OKLAHOMA CITY – About an hour before tipoff Wednesday night, Russell Westbrook was already playing solid defense.
He deflected questions with ease, swatting away any potential story lines before they could even develop.
He said facing Chris Paul and the hot-starting Los Angeles Clippers was a game just like any other. Nothing different. Nothing special. No holiday spirit. No playoff atmosphere.
But after, in a game that was in November only because the calendar said so, Wednesday night sure felt different. And the Thunder sure played different, too.
Oklahoma City beat the Clippers, 117-111 in overtime, won its first significant game of the season and sent Los Angeles to its first loss against a quality team, all in one 53-minute, very needed explosion.
“Almost,” Westbrook said of whether it felt like the postseason, relenting on his pregame stance. “Almost.”
Well, whatever it takes for the Thunder to play well. After all, this team saved its best for last a season ago in getting to the NBA Finals, playing much better than it has this season, despite a 9-3 record.
“I say it and I’m not trying to be a smart aleck, they’re all big,” Thunder coach Scott Brooks said. “I don’t put one more than another. It was a big win, but we have nine big wins this year. It’s not easy to win in this league. If you let up, it can cost you a win. We did a good job of playing 53 minutes of good basketball.”
It’s about time, too. The Thunder had gotten fat beating up on the lower-tier teams in the league, twice winning against Detroit as well as topping mighty Toronto and Cleveland. A road win against Chicago was nice, but honestly, when it came down to quality opponents, Oklahoma City was 0-2, losing to San Antonio and Memphis. Give the Thunder an 0-3 record if you want to throw in the home loss to Atlanta.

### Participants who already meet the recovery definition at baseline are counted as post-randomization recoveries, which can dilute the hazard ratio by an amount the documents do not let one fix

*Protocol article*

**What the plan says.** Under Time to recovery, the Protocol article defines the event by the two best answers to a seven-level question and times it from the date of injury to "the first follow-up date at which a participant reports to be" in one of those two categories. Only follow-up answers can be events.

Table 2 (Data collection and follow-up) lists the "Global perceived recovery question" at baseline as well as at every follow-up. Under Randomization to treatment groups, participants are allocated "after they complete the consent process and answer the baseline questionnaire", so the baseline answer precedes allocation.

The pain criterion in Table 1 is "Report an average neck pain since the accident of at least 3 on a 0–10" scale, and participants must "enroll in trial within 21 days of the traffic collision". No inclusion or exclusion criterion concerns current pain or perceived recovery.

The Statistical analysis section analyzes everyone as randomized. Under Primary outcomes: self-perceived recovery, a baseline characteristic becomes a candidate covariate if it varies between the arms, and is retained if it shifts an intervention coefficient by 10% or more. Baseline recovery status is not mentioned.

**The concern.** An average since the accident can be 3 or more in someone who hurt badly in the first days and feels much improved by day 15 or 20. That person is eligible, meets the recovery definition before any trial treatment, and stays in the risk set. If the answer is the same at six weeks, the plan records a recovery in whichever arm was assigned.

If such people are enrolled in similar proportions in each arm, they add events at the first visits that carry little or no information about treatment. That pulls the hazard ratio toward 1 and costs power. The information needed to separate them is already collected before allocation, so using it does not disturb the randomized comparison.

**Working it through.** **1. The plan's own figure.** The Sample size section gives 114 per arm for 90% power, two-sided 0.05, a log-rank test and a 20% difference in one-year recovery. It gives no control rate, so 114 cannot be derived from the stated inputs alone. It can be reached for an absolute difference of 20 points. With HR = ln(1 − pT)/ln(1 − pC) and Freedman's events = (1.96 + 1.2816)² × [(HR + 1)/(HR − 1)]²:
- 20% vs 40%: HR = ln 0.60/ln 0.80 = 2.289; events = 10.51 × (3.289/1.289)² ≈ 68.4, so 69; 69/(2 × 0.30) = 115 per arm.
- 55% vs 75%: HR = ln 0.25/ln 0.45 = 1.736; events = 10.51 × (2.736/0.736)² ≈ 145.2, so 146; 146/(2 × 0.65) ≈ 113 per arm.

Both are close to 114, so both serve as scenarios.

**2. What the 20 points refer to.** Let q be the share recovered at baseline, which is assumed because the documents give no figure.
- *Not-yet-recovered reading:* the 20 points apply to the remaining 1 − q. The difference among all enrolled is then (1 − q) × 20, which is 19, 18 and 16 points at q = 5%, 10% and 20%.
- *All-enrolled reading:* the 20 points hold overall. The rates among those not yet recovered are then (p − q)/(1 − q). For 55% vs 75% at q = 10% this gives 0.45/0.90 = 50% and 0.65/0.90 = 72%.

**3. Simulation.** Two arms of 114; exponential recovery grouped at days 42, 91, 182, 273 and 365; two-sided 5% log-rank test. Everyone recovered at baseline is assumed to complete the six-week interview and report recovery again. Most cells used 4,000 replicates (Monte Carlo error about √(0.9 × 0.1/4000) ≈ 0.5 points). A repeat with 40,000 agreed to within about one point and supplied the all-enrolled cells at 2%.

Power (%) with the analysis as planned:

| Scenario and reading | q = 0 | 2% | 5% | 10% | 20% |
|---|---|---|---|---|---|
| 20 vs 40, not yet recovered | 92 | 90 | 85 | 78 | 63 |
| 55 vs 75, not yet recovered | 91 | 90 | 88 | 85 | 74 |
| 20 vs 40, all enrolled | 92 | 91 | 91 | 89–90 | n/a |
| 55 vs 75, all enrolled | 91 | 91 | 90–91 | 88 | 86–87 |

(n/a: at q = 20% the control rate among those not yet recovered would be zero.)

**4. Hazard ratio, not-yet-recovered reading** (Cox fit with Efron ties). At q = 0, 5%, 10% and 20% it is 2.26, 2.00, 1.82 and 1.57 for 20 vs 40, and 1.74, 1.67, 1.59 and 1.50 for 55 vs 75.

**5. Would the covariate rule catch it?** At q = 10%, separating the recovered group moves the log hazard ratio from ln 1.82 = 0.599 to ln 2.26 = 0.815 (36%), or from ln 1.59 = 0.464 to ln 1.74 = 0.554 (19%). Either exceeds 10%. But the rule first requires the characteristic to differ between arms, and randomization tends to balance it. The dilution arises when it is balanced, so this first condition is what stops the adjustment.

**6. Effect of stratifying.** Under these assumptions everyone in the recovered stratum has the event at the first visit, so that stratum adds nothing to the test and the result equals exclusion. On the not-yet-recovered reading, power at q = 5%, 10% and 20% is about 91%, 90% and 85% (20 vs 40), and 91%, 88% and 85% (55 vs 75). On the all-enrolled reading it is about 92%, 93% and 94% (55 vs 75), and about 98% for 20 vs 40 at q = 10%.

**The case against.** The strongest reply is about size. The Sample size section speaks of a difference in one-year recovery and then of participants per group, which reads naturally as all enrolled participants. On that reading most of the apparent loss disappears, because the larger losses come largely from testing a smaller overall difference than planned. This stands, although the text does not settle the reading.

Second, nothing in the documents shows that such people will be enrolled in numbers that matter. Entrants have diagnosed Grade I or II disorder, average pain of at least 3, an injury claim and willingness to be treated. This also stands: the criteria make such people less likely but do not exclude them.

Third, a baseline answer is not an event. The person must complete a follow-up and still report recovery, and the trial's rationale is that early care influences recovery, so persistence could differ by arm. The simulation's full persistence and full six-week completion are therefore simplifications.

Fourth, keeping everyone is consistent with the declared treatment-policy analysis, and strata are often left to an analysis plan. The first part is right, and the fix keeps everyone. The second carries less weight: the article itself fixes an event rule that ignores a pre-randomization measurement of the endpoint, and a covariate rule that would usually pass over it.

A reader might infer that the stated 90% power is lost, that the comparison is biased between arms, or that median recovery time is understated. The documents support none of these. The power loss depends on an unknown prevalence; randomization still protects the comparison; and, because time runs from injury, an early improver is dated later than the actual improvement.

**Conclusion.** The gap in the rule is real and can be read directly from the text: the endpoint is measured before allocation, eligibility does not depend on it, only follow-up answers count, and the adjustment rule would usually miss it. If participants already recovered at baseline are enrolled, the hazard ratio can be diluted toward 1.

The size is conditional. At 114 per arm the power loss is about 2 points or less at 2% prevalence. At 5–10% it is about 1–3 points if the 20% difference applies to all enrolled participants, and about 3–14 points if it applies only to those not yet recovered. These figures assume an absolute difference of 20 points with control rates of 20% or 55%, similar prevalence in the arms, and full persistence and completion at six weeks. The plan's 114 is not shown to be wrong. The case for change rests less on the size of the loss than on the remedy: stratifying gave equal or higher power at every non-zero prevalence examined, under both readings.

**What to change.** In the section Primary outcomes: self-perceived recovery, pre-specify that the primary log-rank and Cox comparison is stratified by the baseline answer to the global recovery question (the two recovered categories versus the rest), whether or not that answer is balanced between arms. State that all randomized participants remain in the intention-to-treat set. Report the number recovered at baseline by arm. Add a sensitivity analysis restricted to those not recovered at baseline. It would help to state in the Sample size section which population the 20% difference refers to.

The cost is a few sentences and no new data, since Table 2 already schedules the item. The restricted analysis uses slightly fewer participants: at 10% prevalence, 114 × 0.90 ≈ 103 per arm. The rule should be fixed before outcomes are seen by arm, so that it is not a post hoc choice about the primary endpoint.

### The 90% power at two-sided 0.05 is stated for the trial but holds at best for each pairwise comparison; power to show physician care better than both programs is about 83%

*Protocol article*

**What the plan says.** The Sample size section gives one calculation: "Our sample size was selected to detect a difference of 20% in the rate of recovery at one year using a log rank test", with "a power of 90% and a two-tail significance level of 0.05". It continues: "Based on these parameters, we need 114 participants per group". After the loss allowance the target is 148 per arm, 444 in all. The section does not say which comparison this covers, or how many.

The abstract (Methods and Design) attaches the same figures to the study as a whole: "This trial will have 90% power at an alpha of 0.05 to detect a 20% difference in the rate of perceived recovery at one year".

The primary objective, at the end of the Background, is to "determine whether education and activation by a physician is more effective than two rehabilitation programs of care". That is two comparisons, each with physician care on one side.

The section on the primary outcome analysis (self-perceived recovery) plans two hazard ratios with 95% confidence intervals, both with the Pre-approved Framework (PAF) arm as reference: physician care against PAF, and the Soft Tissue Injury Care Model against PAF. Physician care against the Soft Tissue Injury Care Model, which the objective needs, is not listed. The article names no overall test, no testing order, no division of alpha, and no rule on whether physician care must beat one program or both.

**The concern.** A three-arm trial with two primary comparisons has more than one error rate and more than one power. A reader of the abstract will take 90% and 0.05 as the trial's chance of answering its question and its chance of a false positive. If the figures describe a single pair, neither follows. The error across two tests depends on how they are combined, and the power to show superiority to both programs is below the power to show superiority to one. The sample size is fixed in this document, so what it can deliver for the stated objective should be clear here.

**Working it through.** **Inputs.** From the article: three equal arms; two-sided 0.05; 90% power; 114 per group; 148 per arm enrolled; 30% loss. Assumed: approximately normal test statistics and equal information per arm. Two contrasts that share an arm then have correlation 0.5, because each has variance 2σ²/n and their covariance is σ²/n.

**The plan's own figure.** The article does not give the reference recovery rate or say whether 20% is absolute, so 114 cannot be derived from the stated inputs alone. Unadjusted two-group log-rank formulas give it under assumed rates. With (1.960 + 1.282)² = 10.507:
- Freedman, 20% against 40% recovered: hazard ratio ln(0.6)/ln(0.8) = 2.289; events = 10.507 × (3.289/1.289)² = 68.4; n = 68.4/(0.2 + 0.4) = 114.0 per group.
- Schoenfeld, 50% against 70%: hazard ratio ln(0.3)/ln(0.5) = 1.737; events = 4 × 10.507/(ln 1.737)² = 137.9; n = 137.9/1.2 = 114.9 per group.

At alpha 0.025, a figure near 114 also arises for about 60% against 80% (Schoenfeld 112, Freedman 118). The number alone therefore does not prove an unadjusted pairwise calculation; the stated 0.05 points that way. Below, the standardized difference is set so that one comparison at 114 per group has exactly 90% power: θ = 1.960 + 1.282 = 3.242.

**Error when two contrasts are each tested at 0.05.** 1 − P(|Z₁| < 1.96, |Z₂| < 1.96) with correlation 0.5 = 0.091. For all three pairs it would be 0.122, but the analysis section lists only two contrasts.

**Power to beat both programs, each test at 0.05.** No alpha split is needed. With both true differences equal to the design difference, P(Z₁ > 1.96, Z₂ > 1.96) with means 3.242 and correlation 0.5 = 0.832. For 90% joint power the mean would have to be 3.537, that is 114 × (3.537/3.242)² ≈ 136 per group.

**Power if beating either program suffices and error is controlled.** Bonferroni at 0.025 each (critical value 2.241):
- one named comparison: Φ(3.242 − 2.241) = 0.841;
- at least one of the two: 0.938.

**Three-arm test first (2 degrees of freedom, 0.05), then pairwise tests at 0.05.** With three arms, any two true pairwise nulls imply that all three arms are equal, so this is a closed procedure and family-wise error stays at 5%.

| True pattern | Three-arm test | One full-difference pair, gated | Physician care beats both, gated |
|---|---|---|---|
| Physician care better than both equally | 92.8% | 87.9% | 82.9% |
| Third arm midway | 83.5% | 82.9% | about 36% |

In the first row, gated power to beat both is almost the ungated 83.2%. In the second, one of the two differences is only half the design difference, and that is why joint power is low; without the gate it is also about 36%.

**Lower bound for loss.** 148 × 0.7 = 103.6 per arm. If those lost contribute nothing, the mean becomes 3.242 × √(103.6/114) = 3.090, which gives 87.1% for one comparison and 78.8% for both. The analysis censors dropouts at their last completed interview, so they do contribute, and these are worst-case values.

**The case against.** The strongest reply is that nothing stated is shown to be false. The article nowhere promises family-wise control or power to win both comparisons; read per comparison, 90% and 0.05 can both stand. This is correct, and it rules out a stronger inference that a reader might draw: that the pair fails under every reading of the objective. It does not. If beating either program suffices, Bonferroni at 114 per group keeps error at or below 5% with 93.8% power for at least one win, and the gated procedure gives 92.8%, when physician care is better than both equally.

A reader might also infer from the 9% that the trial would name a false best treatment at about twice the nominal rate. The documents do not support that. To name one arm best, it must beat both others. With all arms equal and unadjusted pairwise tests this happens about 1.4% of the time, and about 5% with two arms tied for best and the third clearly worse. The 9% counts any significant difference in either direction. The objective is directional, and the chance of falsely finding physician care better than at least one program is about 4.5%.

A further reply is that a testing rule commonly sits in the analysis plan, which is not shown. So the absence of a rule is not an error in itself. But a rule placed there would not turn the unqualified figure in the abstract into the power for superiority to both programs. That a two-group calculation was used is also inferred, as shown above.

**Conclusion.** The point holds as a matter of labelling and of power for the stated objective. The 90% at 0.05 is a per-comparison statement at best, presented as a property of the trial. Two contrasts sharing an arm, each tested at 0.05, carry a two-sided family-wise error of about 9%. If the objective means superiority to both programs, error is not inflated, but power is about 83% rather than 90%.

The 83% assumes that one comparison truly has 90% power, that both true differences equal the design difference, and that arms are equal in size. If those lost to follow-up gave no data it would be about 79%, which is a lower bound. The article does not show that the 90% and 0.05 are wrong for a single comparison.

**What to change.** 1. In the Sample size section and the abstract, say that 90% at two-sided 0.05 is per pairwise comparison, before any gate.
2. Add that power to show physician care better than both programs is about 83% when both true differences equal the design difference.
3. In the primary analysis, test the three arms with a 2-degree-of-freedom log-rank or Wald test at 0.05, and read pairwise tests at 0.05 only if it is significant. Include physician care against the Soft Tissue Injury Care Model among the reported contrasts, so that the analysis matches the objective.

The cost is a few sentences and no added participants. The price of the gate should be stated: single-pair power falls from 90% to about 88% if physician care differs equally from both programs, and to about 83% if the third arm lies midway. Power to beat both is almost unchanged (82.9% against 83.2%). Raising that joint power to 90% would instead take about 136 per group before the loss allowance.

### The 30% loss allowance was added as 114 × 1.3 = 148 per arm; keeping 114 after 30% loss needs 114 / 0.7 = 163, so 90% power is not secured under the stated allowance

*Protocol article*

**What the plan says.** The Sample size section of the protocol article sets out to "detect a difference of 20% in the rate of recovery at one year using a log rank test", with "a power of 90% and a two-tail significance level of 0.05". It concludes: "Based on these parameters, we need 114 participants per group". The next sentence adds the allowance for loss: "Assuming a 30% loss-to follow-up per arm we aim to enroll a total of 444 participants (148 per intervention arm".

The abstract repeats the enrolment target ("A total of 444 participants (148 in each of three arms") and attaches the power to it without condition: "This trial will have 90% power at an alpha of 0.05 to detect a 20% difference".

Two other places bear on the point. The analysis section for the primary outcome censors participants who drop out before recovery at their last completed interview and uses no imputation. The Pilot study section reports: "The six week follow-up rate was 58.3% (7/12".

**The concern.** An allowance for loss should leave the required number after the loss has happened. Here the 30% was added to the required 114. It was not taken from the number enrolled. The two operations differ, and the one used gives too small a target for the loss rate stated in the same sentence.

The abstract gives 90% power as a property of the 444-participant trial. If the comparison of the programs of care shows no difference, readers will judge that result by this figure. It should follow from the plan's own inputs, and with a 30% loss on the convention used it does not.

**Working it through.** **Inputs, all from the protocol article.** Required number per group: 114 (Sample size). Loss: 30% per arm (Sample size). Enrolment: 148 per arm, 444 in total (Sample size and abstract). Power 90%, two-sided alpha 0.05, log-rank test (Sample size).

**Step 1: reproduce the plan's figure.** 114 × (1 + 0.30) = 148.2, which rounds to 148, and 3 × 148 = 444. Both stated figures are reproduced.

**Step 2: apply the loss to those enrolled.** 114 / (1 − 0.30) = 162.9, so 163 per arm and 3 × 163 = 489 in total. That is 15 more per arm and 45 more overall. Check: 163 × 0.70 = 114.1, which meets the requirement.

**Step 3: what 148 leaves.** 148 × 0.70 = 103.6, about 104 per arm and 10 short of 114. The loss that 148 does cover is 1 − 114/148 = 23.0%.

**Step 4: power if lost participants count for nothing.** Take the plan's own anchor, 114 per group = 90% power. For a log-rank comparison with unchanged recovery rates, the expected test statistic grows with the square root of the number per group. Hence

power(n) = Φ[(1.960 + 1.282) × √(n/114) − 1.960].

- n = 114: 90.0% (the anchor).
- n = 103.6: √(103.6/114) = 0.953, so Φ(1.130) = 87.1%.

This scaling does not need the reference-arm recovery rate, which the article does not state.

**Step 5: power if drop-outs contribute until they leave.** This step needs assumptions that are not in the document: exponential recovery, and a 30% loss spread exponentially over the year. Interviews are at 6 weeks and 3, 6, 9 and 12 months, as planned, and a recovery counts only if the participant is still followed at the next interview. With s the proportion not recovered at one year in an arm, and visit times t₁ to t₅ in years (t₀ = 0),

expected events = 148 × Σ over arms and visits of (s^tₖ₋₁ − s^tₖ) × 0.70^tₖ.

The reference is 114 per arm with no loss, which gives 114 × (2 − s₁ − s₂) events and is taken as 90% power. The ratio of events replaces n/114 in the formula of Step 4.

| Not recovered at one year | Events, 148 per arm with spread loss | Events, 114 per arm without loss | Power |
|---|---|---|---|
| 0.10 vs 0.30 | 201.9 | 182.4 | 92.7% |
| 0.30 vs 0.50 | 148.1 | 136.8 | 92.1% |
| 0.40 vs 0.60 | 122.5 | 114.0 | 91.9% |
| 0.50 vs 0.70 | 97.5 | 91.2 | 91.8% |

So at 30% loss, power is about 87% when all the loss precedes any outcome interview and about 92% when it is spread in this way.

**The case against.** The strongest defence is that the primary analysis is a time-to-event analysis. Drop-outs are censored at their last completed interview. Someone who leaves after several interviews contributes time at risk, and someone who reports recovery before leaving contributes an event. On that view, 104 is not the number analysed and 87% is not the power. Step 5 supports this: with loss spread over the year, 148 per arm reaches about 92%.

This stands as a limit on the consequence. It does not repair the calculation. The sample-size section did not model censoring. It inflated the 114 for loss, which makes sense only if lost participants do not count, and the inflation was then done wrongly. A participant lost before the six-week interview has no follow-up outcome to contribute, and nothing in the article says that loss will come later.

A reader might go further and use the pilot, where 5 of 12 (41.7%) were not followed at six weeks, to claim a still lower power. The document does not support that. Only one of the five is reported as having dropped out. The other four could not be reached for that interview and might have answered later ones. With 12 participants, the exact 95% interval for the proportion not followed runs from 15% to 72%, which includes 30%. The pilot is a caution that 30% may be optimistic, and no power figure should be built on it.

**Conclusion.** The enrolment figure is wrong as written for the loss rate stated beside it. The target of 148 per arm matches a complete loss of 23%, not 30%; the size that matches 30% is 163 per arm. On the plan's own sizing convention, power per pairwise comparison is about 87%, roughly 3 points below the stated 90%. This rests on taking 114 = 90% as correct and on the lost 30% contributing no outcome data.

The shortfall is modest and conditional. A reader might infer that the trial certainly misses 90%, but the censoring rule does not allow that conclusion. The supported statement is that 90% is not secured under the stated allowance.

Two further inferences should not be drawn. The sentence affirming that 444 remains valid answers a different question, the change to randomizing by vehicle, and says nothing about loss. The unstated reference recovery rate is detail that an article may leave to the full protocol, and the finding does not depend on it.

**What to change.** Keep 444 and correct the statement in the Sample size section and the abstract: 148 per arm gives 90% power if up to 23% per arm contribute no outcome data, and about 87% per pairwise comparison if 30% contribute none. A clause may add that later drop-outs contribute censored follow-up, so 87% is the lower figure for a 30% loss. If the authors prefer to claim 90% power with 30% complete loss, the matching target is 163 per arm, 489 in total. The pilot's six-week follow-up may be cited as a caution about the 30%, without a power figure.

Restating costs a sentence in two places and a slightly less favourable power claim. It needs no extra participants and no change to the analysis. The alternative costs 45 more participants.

Meanwhile, the Clippers came in 8-2 and loaded with big wins, including a pair of victories over San Antonio and wins over Miami and Memphis. That’s 4-0.
Of course, we knew the Thunder wouldn’t lose every big game just like we knew the Clippers wouldn’t win every big game. What we didn’t know is that it could happen like it did Wednesday inside Chesapeake Energy Arena.
The Thunder first survived Westbrook and Durant’s off-shooting nights. Then they thrived with their superstars all while star Clippers guard Chris Paul went 2-of-14 from the field, including missing a 14-foot turnaround jumper that would have won the game in regulation.
“There’s not going to be many nights like that,” Paul said.
Yeah, no kidding. Durant was 7-for-19, and Westbrook was 8-for-20, but the two scored all of the team’s 15 points in overtime. Durant finished with 35 points, making 19-of-21 free throws and Westbrook scored 23 with nine assists and just three turnovers.
“It was a good game and a win that we really needed,” Durant said.
It’s only November. This wasn’t a season-definer, but it was within shouting distance of being pretty important. And Durant knew it, too. A loss to the Clippers Wednesday and the Thunder have to try to figure out when their next quality win would come.
Now, there’s a bit of positive momentum seized back from the Clippers and a pace-keeping mentality achieved with Memphis – the other team seemingly hotter and more successful than the Thunder so far this season.
“Tonight was one of the great games we’ve played defensively,” Westbrook said.
The Thunder stifled Paul, but also held the Clippers to 43 percent shooting, forced Paul into a crucial overtime turnover with his team down three with just under 1:30 to play. Durant made a pair of free throws after that, and the Clippers never got closer than four the rest of the way.
Playoff-level defense in November for a team that was looking for a playoff kind of win.
“The defense in overtime, we had a lot of good energy,” Brooks said. “Our guys dug deep and found the energy it took to win this game. You have to do this every possession.”
The Thunder hadn’t done that this season when it counted. Good thing the playoffs came early so Oklahoma City could find some inspiration.